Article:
At Home Wellness

6 Instructor-Approved Yoga Blocks (& Tips For Using Them)

Cute yoga mat? Rolled out. Soft leggings? Pulled on. Fave video workout? Queued up. All that's left to take your at-home yoga flow to the next level is investing in some key props — one of the most versatile ones being a block. You know, one of those medium-sized foam or cork bricks that you've probably seen at studios but may have not gotten up close and personal with (yet). To help get the yoga-block party started, we chatted with a few instructors for the scoop on which blocks to buy and how best to use them.

"I love using yoga blocks to safely enter a posture, whether it is new, advanced, or doesn't naturally support my body," Chicago-based instructor Riviera McCollum tells Refinery29. "Alignment is very important, but looks completely different on every single person — yoga blocks help bridge that gap to make yoga a little more accessible to everyone's unique and nuanced anatomy by bringing the floor closer and/or releasing tension to tight muscles." Click on ahead to discover the six top blocks that made the cut (according to the pros) plus more advice on how you can incorporate them into your own at-home practice.

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Manduka Recycled Foam Yoga Block


"My favorite yoga blocks are the Manduka Recycled Foam Blocks," says New York-based Y7 instructor Kendra Thomas. "They offer the right amount of support without being as hard as other cork and wood blocks."

Tip: Her fave way to incorporate them? "They can be used for everything from Yin yoga to arm balancing."
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Lululemon Lift & Lengthen Yoga Block


"I use blocks in every part of my class," says New York-based instructor, meditation coach, and doula Amanda Gloria Valdes, who loves Lululemon's marbled foam block for her personal practice.

Tip: "A simple way to use them is to use it to frame the body in a forward fold; for example, a pyramid pose, which is a neutral hip forward fold, can sometimes feel inaccessible if alignment is not guided." Holding the block can help ensure that hips are squared and properly positioned.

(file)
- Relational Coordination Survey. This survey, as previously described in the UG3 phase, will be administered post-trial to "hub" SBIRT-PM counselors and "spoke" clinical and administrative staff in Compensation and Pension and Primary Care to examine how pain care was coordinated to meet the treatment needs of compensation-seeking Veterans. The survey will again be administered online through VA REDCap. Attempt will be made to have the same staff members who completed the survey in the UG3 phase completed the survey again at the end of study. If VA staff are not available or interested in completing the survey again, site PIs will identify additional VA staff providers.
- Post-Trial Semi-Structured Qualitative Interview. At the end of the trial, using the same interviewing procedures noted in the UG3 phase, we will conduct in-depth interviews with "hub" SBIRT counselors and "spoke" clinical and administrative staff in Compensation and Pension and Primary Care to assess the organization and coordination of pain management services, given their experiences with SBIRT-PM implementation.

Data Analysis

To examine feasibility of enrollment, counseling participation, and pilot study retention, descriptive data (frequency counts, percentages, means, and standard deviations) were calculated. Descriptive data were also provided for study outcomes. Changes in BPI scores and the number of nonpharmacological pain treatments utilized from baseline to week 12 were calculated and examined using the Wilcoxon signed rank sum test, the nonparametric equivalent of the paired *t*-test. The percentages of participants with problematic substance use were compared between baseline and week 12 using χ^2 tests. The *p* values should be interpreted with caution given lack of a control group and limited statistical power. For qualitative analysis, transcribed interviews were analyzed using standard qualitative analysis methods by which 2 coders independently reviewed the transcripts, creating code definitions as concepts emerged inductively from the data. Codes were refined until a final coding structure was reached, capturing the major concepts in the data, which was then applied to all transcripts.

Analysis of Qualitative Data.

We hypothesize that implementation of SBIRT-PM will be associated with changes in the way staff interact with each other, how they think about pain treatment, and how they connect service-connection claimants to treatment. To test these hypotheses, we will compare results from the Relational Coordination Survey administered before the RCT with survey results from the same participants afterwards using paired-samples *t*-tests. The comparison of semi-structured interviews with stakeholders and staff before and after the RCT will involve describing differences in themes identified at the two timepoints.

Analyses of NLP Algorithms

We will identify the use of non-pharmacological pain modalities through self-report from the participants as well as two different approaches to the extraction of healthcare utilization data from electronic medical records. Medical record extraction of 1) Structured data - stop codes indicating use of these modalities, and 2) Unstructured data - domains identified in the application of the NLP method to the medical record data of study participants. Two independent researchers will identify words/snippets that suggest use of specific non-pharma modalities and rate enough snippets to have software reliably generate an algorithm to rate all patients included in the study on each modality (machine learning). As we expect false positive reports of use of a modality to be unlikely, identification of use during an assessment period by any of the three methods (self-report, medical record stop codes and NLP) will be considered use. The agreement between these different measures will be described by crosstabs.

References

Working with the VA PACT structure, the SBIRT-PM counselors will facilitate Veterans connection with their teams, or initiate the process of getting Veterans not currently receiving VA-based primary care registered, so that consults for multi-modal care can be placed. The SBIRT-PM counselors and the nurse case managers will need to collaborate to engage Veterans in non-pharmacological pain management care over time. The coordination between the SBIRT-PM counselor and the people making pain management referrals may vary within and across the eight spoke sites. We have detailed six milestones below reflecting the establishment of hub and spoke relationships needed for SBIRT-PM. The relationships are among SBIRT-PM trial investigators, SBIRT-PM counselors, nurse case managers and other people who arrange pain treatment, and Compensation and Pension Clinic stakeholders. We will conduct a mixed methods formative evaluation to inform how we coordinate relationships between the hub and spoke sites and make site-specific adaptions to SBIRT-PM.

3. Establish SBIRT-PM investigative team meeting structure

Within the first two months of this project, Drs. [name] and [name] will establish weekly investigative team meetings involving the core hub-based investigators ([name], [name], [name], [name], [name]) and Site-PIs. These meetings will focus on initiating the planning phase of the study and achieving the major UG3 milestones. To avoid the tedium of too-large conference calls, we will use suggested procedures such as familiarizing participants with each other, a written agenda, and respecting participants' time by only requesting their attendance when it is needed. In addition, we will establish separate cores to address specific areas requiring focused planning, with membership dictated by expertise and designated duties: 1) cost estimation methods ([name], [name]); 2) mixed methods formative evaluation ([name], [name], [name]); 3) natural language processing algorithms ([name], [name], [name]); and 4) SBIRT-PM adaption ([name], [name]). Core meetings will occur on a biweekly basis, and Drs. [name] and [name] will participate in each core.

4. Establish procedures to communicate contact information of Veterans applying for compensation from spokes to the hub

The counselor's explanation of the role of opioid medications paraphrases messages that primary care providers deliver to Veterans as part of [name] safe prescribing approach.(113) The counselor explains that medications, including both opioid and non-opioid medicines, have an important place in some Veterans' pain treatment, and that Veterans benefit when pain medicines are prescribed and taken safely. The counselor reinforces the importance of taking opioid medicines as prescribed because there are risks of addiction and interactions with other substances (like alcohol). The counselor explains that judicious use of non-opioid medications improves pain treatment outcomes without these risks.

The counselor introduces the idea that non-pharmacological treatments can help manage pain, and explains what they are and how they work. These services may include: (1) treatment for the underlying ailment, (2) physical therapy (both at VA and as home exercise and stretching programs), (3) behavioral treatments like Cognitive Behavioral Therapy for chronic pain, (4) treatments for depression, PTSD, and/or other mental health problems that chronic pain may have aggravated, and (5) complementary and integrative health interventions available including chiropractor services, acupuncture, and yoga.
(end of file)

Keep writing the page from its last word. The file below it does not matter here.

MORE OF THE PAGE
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Everyday Yoga 4 Inch Foam Yoga Block


Everyday Yoga's affordable blocks won't break the bank and come in tons of cute colors to match your mat.

Tip: "Blocks are also a great tool to promote muscle engagement and stability work," adds McCollum. "They can help bring awareness and engagement to specific muscles necessary for advancing your practice."
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Manduka Cork Yoga Block


"These Manduka cork blocks are firm, which I love," says Minneapolis-based instructor Gabrielle Roberts of 612 Jungle

Tip: "I use blocks in my practice to help 'lift' the floor, or you could think of it as an extension of the arms." Plus, Roberts recommends them for providing comfort and support to ease you into more advanced postures.
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Fila Yoga Block EVA Foam


Another pose that can be achieved with the help of a block is a variation of downward-facing dog, where you can put the blocks under your hands as you tilt your hips up and back.

Tip: "This is a great option for people who are extremely tight through the hamstrings, hips, and back as it helps them to find a long spine and really feel rooted," explains Thomas.
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B Yoga B Block


"You can open your shoulders and experience a neck release by coming to child's pose and placing two blocks under your triceps and leaning into a release," says Dubai-based instructor LaToya Maria. "I use them is to relieve stress and tension in my neck and shoulders, which is useful for anyone who spends a lot of time working in front of a computer — hello remote workers!"

Tip: "Take one block and put it at a height that is comfortable for you, then place it between your shoulder blades in line with your spine for a deep tissue massage effect."
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